Our packs were about as heavy as is typical for winter backpacking, except that I was huffing about 6 pounds total in dog food and milk bones--slight overkill it turned out, but I've found she really needs substantially more on the trail in the winter. We did plan to stay in the shelter, but our ambitious Plan A (which we wisely ditched before even venturing out on the trail) had us potentially staying out if we didn't reach the shelter by nightfall so we were both were equipped to sleep out if needed (tent for Jen, hammock and trimmings for me).
I nearly forgot--this didn't fit into the original post, but here are a few “lessons learned” for future cross-country ski/backpacking endeavors:
• The format for the weekend—in particular taking advantage of tracked snow where it existed and setting up a “base camp” for the weekend worked great—I’ll follow something similar for any future endeavors like this.
• Breaking trail through snow is really exhausting, and is likely left better for snow shoeing than skiing if long distances are involved—while it can be necessary to do so at times while skiing, it really isn’t much fun and you don’t get to have any of the enjoyment that has you out there on skis in the first place—like the flow or glide or a chance to ease up on the downhills.
• It’s impossible to predict how long it will take to cover trail, even if it has been tracked—snow conditions vary so much that something that might take an hour one day could take three hours another day. That means that in trip planning it makes a lot of sense to have several alternative routes at hand that can be taken depending on how things are going.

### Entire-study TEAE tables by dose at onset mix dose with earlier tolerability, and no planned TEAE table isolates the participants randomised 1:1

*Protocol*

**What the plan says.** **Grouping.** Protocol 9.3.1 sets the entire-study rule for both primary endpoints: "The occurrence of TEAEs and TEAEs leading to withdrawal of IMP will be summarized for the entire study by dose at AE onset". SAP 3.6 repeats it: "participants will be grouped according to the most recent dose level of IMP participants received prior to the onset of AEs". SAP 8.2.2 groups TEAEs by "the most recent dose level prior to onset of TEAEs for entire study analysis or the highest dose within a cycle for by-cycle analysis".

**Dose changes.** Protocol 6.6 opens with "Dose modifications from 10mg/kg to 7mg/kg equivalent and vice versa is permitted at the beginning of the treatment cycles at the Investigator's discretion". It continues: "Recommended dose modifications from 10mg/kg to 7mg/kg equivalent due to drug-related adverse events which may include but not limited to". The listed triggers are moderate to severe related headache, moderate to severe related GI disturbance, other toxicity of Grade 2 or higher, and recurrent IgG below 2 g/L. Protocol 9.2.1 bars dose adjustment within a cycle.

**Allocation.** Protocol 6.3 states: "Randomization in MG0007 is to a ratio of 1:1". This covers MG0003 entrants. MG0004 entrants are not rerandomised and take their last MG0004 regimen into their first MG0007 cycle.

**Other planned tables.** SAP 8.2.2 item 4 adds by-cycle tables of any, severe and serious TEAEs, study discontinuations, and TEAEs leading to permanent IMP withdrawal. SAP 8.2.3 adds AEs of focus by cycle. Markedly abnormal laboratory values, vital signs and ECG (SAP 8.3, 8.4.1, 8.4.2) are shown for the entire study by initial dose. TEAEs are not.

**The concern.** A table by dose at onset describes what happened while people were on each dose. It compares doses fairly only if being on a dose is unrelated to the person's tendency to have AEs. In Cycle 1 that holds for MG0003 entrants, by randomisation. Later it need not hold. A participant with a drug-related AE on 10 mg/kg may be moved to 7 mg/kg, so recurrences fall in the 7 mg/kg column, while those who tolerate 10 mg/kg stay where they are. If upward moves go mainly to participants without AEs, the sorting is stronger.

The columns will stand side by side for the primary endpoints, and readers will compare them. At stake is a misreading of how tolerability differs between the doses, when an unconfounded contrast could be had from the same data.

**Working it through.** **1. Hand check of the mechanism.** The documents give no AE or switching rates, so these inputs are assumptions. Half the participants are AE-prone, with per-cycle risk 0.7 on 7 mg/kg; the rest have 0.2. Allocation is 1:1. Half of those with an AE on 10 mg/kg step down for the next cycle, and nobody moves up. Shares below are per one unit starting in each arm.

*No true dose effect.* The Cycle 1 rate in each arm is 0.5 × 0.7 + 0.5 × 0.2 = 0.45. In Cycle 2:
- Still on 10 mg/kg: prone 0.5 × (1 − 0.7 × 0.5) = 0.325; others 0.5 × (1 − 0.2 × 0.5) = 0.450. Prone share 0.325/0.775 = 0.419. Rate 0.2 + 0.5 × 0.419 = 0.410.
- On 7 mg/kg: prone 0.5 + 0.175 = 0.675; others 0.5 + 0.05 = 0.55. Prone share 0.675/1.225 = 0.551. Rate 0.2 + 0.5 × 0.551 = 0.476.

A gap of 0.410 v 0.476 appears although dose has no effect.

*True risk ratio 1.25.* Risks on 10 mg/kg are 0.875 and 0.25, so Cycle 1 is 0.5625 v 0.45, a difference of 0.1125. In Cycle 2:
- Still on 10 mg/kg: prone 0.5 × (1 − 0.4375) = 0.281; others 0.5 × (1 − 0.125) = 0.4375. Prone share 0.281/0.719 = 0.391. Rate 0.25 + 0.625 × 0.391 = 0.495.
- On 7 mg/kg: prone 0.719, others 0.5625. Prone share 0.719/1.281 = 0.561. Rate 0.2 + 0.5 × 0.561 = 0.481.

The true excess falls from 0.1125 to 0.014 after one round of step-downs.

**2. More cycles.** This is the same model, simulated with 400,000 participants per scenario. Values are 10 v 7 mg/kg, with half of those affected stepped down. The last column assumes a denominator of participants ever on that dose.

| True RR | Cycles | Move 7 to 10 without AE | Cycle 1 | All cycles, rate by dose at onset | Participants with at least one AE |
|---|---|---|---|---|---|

• It’s best to have several people to rotate out for breaking trail—if there’s any significant amount of trail breaking, 3-4 would be best. Don’t worry, it’ll still tire you out.
• Layering is more of a challenge for cross-country skiing than it is for backpacking in winter. It’s a whole body exercise so you get hotter, but if you have any downhill and pick up speed then you can cool off more too—be prepared to adjust your head, hand, and other cover on a relatively frequent basis.
• Gaiters are a must for any trail breaking, and if there’s a chance you’ll be falling now and then, then water-resistant gloves or rain mitts (and otherwise water resistant outerwear) are really helpful.
• You burn more calories cross-country skiing than backpacking—prepare to increase your food intake accordingly.
I'll echo a lot of the points Denise made, particularly the layering. I fiddled with my layers more this weekend than I have in the past -- and I'm pretty dialed in with my winter layers for backpacking.
Above all, I would say that I've cross-country skied before along nicely groomed tracks but I learned way more this weekend than I have in the past. It was a good set-up to gain skills and build to more ambitious trips. I was pretty happy to have been able to get up the last hill still wearing my skis on Monday, but it did take a lot of trial and error on Sunday (and a lot of face plants!) to get to that point. I think it was an excellent format and a good option for future trips.